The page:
The South Sea expedition ‘Lapita Voyage’ has fulfilled all its maritime and scientific aims. Four scientists joined parts of our expedition, while James Wharram and Hanneke Boon used the voyage for their studies of Polynesian/Pacific craft.
1. Archaeologist Dr. Eusebio Dizon (Philippines) who joined us on leg one had found ceramic potsherds at a site in the Philippines that bear similarities to ones we found on Kabacon Island (Duke of York Isl, Papua New Guinea). This so-called Lapita ceramic has been found at many sites in Near Oceania (Bismarck Isl. Solomon Isl. Vanuatu, New Caledonia, Fiji, Samoa, Tonga).
2. Under instruction of microbiologists Greger Larson (USA) and Professor Keith Dobney (UK) we collected nearly 150 hair/feather samples of Polynesian domestic animals (pigs, chickens, dogs) for DNA testing. These samples are going to be analysed in a laboratory at Durham University, England. They may finally prove (or disprove) that we have been on the correct migration route of the ancestors of the present day Polynesians.
3. Professor Atholl Andersen (New Zealand) has confirmed that potsherds found on the islands of Kabacon (Duke of York Isl., Papua New Guinea) and Te Motu (Santa Cruz Isl., Solomon Islands) were definitely Lapita ceramics. According to their decoration he dated them to approx. 3,000 years old. As a yachtsman, he also had a chance to gain first hand experience sailing a traditional double canoe along the migration route.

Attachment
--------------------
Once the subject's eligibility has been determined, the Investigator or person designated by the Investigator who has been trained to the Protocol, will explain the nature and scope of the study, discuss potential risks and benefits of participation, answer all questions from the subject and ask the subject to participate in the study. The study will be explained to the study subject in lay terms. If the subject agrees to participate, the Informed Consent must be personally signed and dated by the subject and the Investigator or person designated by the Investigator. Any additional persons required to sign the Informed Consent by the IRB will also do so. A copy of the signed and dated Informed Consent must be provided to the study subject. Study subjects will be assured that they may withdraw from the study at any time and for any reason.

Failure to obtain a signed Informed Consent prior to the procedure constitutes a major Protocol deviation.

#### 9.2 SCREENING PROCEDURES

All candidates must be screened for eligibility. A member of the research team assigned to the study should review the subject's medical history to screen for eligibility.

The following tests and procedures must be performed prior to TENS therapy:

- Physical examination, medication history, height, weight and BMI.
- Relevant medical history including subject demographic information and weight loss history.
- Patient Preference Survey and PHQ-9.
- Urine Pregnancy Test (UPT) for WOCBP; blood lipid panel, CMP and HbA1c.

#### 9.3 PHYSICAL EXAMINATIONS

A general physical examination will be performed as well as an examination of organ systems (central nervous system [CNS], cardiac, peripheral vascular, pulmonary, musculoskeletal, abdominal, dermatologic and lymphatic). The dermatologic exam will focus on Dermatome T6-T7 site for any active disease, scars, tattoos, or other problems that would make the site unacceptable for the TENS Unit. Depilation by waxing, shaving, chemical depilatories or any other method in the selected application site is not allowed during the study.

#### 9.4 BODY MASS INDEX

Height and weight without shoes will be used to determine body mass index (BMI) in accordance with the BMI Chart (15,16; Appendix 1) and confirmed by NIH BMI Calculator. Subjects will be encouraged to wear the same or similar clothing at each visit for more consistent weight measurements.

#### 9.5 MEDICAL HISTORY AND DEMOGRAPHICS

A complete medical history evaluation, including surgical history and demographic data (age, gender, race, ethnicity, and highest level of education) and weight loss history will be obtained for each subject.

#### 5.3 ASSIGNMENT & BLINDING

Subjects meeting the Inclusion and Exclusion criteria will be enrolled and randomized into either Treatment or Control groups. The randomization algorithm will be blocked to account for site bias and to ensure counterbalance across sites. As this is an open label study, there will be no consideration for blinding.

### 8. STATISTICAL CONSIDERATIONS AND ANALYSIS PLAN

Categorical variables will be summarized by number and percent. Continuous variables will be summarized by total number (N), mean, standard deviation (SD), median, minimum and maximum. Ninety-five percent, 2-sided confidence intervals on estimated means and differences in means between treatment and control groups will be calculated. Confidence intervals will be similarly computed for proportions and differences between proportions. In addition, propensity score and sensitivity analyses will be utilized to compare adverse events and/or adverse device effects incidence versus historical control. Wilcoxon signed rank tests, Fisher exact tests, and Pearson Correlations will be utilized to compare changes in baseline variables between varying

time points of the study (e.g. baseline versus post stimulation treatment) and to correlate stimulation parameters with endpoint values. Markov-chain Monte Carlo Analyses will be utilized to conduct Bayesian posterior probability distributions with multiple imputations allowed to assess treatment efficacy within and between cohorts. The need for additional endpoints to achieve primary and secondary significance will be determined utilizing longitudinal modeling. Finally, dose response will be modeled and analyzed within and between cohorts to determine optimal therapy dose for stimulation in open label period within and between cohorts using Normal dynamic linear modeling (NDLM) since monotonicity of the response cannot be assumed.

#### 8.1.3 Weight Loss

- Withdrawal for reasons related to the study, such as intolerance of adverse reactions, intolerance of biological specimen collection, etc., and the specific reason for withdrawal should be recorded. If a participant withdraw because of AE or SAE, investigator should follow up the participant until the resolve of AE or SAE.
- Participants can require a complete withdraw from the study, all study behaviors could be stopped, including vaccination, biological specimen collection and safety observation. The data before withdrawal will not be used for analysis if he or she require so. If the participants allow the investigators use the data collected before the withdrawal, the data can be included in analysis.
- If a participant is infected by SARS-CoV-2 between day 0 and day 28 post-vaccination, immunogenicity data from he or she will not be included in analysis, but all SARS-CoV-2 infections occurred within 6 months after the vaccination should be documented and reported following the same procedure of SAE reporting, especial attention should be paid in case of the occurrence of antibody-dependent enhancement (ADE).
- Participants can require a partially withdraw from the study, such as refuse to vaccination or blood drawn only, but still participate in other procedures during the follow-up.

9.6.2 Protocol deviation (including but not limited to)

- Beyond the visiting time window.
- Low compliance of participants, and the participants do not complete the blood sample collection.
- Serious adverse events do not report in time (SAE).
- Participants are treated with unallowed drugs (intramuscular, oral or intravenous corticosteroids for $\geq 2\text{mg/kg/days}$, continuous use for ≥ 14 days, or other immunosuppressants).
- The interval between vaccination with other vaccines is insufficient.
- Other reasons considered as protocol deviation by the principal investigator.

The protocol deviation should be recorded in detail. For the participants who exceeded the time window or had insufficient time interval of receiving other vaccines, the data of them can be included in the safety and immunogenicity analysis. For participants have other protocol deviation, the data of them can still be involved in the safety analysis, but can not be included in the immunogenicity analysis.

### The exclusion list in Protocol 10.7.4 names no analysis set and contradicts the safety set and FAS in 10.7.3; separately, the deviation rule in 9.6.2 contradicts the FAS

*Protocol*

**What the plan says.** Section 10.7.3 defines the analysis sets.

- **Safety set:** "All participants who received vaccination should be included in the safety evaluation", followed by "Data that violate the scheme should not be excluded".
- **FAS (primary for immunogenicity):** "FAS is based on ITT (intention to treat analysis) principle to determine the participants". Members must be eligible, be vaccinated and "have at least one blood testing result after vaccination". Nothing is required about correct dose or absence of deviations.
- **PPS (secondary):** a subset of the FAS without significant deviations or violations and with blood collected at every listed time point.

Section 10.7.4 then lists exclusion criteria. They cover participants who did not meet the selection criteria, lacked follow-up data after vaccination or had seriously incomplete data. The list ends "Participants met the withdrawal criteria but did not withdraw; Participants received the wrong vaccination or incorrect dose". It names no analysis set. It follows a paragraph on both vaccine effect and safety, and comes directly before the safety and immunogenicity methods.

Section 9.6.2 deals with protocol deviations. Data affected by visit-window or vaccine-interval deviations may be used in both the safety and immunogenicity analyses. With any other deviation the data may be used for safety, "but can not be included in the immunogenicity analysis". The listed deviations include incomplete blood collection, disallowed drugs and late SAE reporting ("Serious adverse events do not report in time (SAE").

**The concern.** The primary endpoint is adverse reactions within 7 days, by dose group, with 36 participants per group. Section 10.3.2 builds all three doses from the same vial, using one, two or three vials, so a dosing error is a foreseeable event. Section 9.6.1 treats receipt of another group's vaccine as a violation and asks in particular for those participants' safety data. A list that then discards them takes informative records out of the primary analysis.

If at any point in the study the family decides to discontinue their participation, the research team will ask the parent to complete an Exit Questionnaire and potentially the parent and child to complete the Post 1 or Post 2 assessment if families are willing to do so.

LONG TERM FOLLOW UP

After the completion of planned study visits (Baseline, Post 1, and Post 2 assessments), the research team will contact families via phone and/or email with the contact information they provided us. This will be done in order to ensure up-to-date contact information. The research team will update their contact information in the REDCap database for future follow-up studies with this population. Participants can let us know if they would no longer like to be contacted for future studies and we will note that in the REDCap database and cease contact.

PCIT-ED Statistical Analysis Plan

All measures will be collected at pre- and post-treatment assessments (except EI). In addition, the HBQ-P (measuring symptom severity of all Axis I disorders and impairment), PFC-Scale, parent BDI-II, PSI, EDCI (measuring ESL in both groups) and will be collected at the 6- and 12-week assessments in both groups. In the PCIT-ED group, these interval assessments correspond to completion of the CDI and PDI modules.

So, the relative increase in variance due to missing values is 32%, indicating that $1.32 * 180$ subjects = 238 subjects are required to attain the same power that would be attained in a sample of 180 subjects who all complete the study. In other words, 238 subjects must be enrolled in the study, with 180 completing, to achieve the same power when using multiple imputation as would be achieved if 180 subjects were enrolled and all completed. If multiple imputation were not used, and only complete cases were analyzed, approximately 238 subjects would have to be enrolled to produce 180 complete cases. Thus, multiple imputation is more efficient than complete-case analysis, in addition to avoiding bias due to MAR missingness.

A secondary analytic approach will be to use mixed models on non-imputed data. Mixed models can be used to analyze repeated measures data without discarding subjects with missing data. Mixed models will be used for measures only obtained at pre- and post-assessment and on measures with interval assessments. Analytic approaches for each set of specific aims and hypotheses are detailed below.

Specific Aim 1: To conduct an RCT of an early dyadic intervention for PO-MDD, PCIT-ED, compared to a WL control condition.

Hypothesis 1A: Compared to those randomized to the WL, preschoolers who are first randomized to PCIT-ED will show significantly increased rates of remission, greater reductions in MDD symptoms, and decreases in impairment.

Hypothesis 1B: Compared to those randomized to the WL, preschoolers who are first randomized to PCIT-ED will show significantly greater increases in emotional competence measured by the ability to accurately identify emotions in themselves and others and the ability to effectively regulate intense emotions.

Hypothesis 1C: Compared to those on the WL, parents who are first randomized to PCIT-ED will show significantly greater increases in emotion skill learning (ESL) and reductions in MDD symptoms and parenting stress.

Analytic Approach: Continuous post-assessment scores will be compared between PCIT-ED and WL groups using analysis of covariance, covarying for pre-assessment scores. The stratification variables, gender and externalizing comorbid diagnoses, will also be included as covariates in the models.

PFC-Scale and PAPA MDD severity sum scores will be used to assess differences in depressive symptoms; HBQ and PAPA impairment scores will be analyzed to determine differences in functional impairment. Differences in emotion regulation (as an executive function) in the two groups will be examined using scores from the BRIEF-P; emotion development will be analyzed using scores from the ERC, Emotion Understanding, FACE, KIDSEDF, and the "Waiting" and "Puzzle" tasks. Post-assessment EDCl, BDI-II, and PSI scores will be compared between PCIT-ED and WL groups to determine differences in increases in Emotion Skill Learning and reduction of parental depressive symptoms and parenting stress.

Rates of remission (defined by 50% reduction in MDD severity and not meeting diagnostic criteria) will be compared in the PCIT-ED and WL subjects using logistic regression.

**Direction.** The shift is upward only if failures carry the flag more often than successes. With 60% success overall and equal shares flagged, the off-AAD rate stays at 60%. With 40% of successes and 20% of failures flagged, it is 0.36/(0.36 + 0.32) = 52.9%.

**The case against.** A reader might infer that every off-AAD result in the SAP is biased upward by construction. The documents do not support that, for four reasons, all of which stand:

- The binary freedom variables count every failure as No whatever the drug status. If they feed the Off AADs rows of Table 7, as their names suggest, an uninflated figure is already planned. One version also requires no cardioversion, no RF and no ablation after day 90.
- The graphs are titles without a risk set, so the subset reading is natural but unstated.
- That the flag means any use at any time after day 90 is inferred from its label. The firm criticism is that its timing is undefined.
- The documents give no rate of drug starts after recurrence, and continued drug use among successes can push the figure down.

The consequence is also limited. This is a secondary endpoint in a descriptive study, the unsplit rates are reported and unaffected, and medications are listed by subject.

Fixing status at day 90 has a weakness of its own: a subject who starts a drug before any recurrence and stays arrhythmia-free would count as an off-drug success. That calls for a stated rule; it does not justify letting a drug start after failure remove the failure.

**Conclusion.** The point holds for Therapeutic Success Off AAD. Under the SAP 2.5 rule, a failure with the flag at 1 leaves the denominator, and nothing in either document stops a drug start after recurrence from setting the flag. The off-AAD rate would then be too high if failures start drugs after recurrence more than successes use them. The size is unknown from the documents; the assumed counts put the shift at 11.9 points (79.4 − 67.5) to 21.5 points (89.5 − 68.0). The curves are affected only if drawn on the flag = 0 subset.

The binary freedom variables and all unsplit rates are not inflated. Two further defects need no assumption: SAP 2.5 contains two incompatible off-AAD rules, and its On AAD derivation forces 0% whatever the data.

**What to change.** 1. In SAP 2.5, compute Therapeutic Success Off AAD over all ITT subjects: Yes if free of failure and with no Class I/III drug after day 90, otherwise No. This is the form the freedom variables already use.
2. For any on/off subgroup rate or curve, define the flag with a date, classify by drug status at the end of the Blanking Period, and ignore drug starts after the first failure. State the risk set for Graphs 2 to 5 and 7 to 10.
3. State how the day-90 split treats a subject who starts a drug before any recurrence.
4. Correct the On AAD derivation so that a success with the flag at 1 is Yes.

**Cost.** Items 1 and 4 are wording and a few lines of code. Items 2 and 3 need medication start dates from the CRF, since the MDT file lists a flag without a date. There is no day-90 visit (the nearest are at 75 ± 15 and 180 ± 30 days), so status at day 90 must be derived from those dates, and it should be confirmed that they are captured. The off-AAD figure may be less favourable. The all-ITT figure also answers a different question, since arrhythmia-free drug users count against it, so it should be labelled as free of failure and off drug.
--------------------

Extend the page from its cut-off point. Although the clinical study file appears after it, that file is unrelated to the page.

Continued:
4. The Polynesian navigator Tulano Toloa (Tokelau Isl.) navigated the boat “Lapita Anuta” on the last leg of the voyage using traditional Pacific non-instrument navigation techniques on an open ocean stretch of 170 nautical miles from the island of Vanikolo to the tiny remote island of Anuta, continuing this non instrument navigation together with 5 extra Anutan crew on the 70Nm voyage to Tikopia, a total of 240Nm.
Unfortunately, due to the often difficult weather conditions and time constraints we were not able to navigate this way along the earlier part of the voyage.
5. James (Fellow of the Royal Geographical Society) and Hanneke studied the sailing abilities of the two double canoes, their traditional ‘Crabclaw’ sail rigs and steering paddles. They considered what drove the original migrating peoples to make these voyages, by first hand experiencing the conditions they would have encountered. They also collected design data of outrigger canoes still in use in the islands and compared this data with the data collected in the 1920-30s by Haddon and Hornell (Canoes of Oceania).